Lav. My lord ! [Ereunt Lothario and Rossuno one way, and Trust me, it joys my heart that I have found you. Lucilla another.

Enquiring wherefore you had left the company,

Before my brother's nuptial rites were ended, Enter Horatio.

They told me you had felt some sudden illness. Ilor. Sure it is the very error of my cyes ; Where are you sick? Is it your head ? your heart? Waking I dream, or I beheld Lothario;

Tell me, my love, and ease my anxious thoughts, He seemed couferring with Calista's woman: That I may take you gently in my arms, At my approach they started, and retired. Soothe you to rest, and soften all your pains. What business could he have here, and with her? Hor. It were unjust--No, let me spare my I know he bears the noble Altamont

friend, Protest and deadly hate-What paper's this? Lock up the fatal secret in my breast,

[Taking up the letter. Nor tell him that which will undo his quiet. Ha! To Lothario !-'s death! Calista's naine! Lav. What means iny lord ?

[Opening it. Hor. Ha! saidst thou, my Lavinia ? Confusion and misfortunes ! Reads it. Lav. Alas! you know not what you make me

'Your cruelty has at length determined me, suffer. and I have resolved this morning to yield a per- Why are you pale? Why did you start and tremble?

cent:

Whence is that sigh? and wherefore are your eyes | He thinks the priest has but half blessed his mar-
Severely raised to Heaven! The sick man thus, riage,
Acknowledging the summons of his fate, Till his friend hails him with the sound of joy.
Lifts up his feeble hands and eyes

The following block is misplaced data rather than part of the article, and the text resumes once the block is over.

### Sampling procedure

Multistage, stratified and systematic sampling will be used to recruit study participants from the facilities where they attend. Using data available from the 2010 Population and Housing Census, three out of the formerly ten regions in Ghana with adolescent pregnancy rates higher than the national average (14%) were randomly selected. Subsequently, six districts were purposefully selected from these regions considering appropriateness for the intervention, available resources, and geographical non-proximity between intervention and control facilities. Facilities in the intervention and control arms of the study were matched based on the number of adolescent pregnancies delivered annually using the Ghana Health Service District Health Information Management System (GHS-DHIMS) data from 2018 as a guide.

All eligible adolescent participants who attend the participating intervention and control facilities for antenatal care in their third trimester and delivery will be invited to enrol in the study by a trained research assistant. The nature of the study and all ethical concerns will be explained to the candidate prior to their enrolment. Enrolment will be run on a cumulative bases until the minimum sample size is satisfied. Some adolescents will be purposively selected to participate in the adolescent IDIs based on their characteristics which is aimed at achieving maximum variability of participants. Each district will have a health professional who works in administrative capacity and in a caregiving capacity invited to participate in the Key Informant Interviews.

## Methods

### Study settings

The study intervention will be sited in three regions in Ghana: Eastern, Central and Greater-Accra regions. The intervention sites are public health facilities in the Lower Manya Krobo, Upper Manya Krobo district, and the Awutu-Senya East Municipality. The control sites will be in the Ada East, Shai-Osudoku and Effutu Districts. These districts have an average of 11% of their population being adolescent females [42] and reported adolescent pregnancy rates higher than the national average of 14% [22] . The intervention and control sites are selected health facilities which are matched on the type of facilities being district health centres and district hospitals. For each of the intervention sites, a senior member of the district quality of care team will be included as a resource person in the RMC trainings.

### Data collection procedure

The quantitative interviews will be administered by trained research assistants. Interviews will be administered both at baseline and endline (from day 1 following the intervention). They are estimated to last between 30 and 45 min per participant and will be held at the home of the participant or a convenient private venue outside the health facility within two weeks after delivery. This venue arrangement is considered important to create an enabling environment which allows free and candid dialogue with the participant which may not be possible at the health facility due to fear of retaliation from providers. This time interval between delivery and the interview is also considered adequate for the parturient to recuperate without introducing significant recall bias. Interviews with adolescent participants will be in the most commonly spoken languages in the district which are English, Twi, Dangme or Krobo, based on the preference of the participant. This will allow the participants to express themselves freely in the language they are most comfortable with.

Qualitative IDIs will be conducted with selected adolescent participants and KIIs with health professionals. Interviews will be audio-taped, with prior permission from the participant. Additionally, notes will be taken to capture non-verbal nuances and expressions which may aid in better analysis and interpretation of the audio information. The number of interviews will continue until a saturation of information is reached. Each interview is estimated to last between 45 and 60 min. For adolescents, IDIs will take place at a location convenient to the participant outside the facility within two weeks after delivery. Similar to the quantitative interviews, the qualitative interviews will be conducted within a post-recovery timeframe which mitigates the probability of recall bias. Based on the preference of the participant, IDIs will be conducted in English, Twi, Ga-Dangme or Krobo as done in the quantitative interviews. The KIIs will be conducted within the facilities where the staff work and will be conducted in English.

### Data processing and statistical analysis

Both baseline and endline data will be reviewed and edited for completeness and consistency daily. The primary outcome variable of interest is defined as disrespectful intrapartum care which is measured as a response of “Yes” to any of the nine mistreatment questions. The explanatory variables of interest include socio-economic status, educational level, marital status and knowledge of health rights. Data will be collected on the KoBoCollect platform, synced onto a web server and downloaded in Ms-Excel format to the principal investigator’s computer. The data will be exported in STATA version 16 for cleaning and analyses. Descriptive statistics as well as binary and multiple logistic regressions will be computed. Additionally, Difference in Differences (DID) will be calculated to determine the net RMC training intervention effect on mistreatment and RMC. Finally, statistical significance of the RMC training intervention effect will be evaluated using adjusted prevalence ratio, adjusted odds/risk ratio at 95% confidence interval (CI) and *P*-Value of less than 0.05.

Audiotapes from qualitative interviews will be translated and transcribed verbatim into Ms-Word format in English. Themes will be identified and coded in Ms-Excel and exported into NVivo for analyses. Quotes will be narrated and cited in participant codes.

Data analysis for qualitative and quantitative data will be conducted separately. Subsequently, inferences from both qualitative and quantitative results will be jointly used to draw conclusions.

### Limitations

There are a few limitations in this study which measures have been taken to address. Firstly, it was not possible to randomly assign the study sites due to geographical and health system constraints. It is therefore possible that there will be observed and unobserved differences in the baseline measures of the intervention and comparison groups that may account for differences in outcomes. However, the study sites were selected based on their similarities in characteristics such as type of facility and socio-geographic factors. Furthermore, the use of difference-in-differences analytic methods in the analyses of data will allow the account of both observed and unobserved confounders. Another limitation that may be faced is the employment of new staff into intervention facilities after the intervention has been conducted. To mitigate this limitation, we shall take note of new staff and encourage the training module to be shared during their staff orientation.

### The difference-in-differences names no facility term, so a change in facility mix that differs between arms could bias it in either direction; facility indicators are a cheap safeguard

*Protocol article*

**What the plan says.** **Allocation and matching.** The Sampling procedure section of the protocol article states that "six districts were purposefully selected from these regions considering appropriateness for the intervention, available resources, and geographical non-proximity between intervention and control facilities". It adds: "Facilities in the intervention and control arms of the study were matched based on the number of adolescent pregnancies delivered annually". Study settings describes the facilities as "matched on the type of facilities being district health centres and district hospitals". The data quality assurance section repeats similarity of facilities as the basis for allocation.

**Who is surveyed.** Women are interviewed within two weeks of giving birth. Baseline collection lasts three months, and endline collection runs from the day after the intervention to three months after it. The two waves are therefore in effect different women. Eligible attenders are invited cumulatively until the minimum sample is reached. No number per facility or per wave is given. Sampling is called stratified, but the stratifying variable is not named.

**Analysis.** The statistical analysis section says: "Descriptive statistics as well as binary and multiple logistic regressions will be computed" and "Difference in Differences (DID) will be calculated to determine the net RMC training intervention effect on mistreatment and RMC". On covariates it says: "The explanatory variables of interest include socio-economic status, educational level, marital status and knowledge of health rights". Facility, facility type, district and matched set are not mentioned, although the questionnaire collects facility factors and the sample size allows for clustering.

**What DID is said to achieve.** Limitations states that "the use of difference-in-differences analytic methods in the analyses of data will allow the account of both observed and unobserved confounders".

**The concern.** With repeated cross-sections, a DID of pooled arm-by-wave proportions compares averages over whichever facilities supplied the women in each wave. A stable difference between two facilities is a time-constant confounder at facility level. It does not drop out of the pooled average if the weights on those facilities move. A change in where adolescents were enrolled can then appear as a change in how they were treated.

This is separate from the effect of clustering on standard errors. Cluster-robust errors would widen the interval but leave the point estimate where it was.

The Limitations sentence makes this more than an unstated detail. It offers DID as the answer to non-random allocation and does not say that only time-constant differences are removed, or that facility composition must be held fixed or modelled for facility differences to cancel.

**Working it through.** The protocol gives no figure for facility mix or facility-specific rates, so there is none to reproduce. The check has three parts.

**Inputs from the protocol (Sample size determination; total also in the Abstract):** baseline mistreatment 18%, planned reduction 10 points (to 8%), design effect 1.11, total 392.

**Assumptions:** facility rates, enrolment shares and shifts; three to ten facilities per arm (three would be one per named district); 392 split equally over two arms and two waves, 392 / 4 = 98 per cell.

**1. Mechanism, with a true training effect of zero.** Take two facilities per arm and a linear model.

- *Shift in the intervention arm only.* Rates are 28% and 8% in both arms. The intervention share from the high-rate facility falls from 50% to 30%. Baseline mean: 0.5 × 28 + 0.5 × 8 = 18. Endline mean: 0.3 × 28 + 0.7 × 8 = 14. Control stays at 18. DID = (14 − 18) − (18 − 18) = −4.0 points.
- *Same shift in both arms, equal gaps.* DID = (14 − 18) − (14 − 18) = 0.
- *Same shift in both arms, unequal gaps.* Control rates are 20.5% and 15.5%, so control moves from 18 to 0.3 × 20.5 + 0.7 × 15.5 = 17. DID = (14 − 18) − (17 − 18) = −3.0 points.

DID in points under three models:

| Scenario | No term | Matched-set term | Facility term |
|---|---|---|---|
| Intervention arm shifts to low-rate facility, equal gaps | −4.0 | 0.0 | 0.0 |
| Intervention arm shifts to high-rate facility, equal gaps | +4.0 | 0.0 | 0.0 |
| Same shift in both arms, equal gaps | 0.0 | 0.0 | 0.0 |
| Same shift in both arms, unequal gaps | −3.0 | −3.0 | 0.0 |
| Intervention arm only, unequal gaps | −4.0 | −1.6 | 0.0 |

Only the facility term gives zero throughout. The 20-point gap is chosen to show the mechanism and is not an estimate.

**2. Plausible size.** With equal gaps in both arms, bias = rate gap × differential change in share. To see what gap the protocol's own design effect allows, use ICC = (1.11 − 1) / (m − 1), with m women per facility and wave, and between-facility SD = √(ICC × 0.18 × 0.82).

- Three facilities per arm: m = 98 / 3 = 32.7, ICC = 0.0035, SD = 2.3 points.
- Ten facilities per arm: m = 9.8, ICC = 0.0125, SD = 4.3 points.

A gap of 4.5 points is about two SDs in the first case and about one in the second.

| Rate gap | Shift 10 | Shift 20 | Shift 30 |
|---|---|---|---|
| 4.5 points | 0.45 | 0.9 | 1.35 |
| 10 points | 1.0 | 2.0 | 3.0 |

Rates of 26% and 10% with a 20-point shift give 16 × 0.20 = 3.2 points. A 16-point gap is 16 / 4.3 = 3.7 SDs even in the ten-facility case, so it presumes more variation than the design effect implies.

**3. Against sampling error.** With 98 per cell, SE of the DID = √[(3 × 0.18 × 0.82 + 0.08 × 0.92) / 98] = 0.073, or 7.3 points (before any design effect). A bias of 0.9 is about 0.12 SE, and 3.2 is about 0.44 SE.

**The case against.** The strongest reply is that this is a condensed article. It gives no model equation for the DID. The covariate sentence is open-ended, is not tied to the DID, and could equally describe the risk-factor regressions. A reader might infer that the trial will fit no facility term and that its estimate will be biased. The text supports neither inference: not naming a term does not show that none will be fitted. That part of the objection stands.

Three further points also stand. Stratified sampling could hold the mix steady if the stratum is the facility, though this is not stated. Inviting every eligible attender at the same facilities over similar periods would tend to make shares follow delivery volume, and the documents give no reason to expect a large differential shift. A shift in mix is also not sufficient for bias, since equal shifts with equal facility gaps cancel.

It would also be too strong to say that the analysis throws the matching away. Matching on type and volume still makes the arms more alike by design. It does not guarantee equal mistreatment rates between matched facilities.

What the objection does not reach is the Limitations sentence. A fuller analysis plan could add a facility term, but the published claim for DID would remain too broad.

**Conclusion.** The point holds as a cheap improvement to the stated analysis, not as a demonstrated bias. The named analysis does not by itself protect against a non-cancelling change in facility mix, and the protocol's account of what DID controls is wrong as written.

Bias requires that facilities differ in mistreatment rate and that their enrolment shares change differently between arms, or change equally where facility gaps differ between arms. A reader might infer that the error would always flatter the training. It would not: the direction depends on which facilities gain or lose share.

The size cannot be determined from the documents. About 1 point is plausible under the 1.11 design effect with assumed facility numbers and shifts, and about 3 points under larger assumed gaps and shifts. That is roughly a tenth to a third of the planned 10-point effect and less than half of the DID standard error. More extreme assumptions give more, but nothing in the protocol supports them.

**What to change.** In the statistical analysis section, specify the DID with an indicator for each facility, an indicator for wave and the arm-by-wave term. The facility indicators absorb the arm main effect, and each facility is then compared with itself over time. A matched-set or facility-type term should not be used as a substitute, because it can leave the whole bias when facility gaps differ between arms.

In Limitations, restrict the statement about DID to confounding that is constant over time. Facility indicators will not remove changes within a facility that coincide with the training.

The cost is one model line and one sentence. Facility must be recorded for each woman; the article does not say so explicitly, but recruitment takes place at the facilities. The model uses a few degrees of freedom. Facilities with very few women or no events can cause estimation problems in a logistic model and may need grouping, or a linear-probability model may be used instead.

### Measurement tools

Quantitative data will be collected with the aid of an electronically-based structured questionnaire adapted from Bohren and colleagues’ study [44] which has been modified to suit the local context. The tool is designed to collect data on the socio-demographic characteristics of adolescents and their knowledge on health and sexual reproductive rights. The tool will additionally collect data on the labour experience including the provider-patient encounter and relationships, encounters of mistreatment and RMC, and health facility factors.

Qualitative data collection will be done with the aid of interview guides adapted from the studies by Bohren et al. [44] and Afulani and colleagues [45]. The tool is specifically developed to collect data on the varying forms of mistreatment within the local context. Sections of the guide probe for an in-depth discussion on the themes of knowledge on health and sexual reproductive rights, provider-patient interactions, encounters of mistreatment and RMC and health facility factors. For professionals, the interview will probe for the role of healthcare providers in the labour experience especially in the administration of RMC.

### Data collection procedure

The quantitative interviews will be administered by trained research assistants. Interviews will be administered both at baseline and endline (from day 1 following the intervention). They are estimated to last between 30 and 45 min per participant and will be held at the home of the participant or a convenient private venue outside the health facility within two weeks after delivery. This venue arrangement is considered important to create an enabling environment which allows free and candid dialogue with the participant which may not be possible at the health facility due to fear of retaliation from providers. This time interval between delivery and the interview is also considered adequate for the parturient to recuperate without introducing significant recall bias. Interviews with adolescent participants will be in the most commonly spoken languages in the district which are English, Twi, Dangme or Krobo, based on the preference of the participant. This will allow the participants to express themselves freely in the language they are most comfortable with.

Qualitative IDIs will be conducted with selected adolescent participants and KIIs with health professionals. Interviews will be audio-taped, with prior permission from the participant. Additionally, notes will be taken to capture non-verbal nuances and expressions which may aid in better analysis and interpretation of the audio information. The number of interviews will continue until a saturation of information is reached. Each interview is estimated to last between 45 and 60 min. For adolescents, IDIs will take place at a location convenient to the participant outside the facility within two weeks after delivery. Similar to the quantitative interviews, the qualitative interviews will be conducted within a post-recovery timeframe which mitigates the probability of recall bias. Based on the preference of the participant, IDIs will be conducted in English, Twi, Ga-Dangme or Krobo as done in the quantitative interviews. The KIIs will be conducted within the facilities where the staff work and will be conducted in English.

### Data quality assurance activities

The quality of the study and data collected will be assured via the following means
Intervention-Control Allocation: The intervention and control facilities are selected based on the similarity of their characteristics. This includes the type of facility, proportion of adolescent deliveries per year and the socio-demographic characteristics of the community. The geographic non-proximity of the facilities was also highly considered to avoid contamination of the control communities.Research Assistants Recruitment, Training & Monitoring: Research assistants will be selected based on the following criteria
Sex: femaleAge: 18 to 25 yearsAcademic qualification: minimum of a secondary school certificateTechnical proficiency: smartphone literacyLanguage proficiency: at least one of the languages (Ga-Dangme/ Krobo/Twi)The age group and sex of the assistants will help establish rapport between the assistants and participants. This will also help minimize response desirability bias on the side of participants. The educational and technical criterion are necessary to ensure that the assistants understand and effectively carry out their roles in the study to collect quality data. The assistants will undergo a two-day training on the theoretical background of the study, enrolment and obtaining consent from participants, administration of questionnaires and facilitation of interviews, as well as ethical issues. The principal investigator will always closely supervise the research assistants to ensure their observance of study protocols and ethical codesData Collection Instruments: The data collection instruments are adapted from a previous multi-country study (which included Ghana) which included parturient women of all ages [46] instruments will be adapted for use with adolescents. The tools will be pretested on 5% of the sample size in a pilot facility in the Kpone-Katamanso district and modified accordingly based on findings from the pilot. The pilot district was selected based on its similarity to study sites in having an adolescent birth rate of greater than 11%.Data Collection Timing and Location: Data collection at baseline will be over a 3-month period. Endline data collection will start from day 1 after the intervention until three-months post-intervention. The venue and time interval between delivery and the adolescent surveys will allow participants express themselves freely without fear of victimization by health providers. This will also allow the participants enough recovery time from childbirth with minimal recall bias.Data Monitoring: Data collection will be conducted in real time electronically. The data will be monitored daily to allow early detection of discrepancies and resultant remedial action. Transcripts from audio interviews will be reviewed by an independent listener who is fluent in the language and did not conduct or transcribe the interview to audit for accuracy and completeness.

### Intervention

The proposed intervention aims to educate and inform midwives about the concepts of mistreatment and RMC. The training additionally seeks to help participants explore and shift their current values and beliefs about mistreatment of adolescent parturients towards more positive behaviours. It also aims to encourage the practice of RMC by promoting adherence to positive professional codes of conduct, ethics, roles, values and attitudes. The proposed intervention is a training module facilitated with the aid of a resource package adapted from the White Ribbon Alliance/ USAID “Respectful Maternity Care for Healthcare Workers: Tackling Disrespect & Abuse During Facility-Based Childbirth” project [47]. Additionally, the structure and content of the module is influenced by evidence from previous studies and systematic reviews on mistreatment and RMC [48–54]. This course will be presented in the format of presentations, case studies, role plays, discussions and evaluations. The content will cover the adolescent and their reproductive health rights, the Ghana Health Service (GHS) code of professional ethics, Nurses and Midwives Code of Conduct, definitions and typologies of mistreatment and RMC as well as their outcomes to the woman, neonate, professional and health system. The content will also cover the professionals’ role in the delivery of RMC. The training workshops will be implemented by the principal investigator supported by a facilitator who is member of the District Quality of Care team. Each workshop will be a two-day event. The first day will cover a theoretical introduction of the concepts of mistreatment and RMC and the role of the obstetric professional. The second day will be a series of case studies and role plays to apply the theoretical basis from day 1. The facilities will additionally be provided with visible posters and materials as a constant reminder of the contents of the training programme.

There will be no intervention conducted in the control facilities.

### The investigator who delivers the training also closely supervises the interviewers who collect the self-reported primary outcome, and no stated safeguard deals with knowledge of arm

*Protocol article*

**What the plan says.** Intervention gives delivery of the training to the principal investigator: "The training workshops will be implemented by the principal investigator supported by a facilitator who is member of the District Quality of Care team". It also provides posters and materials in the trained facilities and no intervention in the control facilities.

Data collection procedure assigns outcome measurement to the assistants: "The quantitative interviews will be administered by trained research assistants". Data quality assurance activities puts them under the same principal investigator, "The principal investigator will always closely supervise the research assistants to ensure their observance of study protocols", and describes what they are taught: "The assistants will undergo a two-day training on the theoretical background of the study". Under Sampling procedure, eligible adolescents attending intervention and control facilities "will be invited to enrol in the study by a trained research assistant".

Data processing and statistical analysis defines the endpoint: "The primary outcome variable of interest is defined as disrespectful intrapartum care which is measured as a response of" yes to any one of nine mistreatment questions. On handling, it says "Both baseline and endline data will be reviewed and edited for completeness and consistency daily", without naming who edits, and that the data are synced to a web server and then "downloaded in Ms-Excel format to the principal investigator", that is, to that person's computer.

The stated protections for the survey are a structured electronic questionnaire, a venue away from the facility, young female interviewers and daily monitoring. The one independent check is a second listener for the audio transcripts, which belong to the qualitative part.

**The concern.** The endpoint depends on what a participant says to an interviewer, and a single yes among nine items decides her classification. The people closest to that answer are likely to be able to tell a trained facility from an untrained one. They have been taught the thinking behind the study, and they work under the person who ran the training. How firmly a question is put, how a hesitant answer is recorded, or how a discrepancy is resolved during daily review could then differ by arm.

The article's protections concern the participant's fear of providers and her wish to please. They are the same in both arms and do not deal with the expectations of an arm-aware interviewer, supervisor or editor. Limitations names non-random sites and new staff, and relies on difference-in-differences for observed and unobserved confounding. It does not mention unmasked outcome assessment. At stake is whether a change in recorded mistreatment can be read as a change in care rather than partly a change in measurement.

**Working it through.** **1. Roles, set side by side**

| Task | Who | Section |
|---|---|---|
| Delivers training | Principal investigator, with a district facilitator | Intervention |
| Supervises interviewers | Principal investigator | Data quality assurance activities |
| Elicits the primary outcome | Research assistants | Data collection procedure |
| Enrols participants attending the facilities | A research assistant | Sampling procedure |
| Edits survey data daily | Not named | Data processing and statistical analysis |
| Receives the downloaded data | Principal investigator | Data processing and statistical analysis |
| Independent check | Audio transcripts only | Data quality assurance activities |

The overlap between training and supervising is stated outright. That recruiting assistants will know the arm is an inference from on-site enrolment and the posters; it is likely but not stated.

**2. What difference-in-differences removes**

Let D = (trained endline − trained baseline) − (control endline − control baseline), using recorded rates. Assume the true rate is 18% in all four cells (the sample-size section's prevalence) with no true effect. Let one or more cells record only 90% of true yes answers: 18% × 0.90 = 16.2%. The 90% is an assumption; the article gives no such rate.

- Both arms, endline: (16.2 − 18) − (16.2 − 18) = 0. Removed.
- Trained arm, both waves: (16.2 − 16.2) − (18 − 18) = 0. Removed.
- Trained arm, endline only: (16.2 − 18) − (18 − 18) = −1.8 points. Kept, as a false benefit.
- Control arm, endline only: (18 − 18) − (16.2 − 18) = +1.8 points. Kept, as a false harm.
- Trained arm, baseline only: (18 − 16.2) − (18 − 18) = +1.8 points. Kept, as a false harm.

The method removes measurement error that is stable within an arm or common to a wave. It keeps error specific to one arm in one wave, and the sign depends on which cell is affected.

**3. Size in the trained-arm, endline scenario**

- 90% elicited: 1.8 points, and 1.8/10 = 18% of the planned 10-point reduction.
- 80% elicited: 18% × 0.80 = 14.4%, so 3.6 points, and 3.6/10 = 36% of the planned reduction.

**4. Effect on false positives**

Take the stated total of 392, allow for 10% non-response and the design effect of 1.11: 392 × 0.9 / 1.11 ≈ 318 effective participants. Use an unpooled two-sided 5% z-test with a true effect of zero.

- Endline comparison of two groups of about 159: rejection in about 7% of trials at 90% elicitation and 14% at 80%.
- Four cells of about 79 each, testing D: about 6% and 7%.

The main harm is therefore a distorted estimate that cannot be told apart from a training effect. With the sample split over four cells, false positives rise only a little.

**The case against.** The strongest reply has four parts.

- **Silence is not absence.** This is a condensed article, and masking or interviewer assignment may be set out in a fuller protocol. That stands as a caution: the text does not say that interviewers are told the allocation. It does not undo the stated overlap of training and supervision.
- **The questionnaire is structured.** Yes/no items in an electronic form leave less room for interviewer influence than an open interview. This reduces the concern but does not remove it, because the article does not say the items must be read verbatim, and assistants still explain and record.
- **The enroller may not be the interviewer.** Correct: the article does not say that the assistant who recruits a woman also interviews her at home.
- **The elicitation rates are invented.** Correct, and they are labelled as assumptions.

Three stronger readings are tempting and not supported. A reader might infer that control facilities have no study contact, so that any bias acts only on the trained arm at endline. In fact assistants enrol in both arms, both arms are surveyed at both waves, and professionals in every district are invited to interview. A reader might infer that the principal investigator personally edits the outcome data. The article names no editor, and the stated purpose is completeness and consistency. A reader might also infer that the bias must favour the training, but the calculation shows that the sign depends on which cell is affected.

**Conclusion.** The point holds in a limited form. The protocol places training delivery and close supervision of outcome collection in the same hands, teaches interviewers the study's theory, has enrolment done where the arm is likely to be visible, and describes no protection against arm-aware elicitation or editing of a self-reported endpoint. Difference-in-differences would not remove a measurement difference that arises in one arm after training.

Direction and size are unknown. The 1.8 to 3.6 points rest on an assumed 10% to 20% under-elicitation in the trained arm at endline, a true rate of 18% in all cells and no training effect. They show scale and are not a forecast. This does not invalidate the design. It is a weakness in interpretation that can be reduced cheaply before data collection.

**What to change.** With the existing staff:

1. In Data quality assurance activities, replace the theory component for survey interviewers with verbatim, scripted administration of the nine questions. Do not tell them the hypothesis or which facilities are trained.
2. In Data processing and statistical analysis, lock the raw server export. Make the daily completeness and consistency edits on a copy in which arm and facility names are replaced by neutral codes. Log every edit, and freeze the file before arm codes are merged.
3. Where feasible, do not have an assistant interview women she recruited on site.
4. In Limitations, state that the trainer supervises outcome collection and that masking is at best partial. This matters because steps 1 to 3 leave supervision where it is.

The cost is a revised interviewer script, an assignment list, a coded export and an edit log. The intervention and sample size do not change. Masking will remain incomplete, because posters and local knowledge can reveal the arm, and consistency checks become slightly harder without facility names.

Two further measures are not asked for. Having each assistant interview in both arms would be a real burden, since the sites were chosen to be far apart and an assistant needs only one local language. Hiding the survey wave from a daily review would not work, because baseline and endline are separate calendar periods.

for

mercy, Hor. Oh, never, never, never! Thou art inno And, with confusion, thinks upon his exit. Hor. Oh, no! thou hast mistook my sickness Simplicity from ill, pure native truth, quite;

And candour of the mind, adorn thee ever; These pangs are of the soul. Would I had met But there are such, such false ones, in the world, Sharpest convulsions, spotted pestilence, 'Twould fill thy gentle soul with wild amazement, Or any other deadly foe to life,

To hear their story told. Rather than heave beneath this load of thought! Lav. False ones, my lord ! Lav. Alas! what is it? Wherefore turn you Hor. Fatally fair they are, and in their smiles from me?

The graces, little loves, and young desires, inWhy did you falsely call me your Lavinia,

habit; And swear I wss Horatio's better half,

But all that gaze upon them are undone; Since now you mourn unkindly by yourself, For they are false, luxurious in their appetites, And rob me of my partnership of sadness? And all the Heaven they hope for, is variety: Witness, ye holy powers, who know my truth, One lover to another still succeeds, There cannot be a chance in life so miserable, Another, and another after that, Nothing so very hard, but I could bear it, And the last fool is welcome as the former; Much rather than my love should treat me coldly, Till, having loved his hour out, he gives place, And use me like a stranger to his heart.

And mingles with the herd that went before him, Hor. Seek not to know what I would hide from Lav. Can there be such, and have they peace all,